Understanding Hausmann - walk the Grands Boulevards, at least for bit - Start at Opera, look down the Avenue, go towards Madeleine, marvel at the square and the poshness that surrounds. If you are strong willed, walk up Boul. Malesherbes to see the grandness of the streets. You can stop anywhere along the way to rest your feet. Contrast this with the Marais and its medieval feel.
Find the best box of chocolates - you know my favorites - Foucher, Jean Paul Hevin, La Maison du Chocolat, compare and contrast. Do the same for macarons - you don't have to order a whole box, it is perfectly okay to order one or two.
The maps that you get from the hotels are remarkably well designed and should be used in conjunction to those you use to navigate on your phone.
Thursday, May 03, 2012
Magnolia Stellata on Rue des blancs manteaux, Paris, March 2011.
Your words can speak louder than your actions. Think about it before you put anything out there onto
the interwebs. I had to leave a conversation on twitter with @americanair because they were starting to make me cranky and it was not going to be pretty in the end. To their credit, they do attempt to be proactive and engage with their best customers. In this case, they were just spouting the company line.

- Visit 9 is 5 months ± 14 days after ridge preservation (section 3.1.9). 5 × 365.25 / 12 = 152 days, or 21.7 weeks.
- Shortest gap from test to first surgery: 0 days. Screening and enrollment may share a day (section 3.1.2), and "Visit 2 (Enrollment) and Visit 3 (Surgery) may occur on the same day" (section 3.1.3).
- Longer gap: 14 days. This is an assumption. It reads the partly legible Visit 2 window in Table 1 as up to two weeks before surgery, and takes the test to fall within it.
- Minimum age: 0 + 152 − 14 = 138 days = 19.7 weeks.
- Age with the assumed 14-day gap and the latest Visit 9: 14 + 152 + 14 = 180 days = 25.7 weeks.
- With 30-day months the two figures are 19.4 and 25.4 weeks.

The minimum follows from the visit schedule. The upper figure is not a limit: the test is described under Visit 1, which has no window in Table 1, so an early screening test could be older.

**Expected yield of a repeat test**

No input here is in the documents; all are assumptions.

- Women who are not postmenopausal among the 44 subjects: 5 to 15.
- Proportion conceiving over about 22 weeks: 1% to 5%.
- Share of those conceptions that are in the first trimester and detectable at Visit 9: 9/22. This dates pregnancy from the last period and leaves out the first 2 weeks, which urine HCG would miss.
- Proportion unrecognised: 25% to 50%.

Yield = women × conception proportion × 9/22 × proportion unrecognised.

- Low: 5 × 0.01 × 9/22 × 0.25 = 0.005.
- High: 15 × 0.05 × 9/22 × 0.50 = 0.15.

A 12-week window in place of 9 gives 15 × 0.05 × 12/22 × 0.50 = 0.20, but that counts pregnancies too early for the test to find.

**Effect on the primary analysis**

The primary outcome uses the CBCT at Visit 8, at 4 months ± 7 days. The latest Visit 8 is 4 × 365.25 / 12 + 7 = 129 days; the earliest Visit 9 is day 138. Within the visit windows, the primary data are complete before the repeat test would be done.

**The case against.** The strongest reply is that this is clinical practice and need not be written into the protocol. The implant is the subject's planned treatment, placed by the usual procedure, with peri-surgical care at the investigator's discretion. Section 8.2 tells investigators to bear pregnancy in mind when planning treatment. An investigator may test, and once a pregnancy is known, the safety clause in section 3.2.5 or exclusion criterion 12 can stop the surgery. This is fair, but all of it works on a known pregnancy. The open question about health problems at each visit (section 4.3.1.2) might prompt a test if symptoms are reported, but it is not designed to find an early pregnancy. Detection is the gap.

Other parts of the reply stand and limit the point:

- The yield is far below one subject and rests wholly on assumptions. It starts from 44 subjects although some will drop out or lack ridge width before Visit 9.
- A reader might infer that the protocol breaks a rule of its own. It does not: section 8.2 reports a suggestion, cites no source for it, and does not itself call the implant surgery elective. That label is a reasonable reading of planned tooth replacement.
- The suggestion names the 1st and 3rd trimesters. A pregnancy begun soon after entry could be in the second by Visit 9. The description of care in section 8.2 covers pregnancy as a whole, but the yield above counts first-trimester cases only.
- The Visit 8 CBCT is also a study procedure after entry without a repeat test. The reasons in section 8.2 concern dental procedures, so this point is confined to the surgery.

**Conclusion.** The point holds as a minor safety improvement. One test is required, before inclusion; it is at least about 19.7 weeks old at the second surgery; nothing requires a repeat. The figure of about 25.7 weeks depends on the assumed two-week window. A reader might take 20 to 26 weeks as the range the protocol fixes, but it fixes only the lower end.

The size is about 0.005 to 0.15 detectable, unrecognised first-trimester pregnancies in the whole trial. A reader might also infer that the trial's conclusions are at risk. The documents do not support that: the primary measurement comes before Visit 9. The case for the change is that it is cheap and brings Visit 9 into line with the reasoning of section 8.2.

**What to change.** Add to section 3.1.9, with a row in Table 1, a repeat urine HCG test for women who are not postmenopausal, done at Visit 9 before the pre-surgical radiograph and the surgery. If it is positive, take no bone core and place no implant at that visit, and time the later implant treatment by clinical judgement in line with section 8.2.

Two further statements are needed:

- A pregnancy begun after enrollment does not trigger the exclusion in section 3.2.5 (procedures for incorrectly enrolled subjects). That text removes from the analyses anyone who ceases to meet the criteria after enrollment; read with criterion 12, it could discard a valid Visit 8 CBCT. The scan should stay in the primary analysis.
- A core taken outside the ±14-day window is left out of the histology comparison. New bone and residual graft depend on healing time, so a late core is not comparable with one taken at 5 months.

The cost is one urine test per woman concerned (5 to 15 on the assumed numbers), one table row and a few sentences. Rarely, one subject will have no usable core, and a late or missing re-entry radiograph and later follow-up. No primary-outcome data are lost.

I am not currently very pleased with American Airlines, the legacy airline to which I have been chained to for what appears to be an eternity. I originally stayed with them because they acquired TWA and all their elites. They treated us well. I traveled a lot, some for work, and much for pleasure. I was lucky, I found some decent fares, usually got upgraded and rarely was disappointed, until now.